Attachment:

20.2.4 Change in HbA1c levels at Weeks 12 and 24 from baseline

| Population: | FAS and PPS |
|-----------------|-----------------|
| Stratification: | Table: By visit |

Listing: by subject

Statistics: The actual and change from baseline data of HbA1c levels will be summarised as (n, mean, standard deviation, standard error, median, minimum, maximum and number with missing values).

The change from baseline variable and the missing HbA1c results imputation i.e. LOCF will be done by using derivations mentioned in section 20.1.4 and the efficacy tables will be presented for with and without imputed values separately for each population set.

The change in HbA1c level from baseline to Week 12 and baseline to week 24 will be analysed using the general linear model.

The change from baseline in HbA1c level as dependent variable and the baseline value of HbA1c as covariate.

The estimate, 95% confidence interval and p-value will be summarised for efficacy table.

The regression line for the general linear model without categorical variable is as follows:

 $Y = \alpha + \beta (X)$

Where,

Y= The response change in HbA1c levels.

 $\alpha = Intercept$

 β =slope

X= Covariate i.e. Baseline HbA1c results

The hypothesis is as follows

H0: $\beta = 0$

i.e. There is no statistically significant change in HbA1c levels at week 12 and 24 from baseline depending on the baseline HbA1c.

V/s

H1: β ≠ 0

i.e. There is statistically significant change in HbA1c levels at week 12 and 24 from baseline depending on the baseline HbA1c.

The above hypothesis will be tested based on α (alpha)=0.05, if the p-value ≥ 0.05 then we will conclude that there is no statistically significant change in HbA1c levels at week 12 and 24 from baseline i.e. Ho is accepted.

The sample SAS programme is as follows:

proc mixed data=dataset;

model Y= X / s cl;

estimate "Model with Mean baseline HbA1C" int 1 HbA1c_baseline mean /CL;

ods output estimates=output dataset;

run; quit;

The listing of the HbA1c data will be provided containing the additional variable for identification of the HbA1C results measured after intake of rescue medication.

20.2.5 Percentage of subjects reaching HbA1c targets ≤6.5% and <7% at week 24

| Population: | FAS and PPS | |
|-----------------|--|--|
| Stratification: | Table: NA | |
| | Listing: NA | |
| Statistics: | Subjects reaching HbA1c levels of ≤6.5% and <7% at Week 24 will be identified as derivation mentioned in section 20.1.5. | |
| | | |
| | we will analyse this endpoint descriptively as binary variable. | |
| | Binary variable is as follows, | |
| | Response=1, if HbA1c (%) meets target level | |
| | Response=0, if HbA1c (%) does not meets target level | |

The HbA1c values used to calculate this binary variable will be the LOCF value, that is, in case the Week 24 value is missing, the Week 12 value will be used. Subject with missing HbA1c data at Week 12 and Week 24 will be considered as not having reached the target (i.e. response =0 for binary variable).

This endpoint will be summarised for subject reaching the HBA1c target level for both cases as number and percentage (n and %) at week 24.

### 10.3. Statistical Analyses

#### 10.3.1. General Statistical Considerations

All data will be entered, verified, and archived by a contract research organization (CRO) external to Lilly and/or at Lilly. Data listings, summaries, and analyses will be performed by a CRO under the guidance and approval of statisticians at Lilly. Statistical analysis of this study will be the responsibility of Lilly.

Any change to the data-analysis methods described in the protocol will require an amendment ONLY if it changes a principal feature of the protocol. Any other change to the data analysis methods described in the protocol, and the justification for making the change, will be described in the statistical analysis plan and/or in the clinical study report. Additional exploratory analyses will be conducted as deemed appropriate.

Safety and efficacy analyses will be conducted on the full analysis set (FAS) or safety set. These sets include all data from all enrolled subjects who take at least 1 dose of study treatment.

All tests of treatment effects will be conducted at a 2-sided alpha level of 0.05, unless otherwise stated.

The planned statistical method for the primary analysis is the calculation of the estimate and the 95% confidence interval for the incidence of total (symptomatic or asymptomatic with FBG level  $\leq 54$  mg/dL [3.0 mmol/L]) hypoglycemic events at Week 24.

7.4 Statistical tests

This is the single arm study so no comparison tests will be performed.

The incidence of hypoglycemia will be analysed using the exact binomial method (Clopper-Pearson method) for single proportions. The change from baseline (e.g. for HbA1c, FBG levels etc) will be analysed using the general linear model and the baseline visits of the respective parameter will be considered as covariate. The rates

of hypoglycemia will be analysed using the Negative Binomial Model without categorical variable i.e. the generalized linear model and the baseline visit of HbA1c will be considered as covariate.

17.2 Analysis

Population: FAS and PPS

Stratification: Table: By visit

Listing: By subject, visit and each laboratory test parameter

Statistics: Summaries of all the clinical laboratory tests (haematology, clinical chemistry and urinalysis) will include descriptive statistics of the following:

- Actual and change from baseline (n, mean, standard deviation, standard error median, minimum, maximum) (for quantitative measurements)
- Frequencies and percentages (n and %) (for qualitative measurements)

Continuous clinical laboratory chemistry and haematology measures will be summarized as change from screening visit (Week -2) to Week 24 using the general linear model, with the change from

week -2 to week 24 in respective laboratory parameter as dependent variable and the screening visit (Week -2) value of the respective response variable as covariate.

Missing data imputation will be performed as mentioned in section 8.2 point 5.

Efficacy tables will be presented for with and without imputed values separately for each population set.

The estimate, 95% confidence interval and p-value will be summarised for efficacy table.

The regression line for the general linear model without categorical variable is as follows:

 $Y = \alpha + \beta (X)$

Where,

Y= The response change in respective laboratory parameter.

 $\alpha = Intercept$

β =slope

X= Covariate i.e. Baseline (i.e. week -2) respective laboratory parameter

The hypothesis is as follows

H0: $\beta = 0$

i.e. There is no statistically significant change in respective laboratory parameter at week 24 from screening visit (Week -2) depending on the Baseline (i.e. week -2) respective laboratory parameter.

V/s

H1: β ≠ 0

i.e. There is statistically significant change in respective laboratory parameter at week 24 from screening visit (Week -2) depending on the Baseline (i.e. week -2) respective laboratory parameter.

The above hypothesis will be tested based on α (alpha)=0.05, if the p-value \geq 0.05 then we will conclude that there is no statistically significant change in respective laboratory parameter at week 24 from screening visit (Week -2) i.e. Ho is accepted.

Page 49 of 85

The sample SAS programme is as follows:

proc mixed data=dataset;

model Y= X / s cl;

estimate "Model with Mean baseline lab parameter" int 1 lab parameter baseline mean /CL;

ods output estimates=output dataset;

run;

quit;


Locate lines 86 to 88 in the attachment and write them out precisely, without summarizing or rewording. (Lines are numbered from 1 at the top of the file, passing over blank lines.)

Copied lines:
estimate "Model with Mean baseline lab parameter" int 1 lab parameter baseline mean /CL;

ods output estimates=output dataset;

run;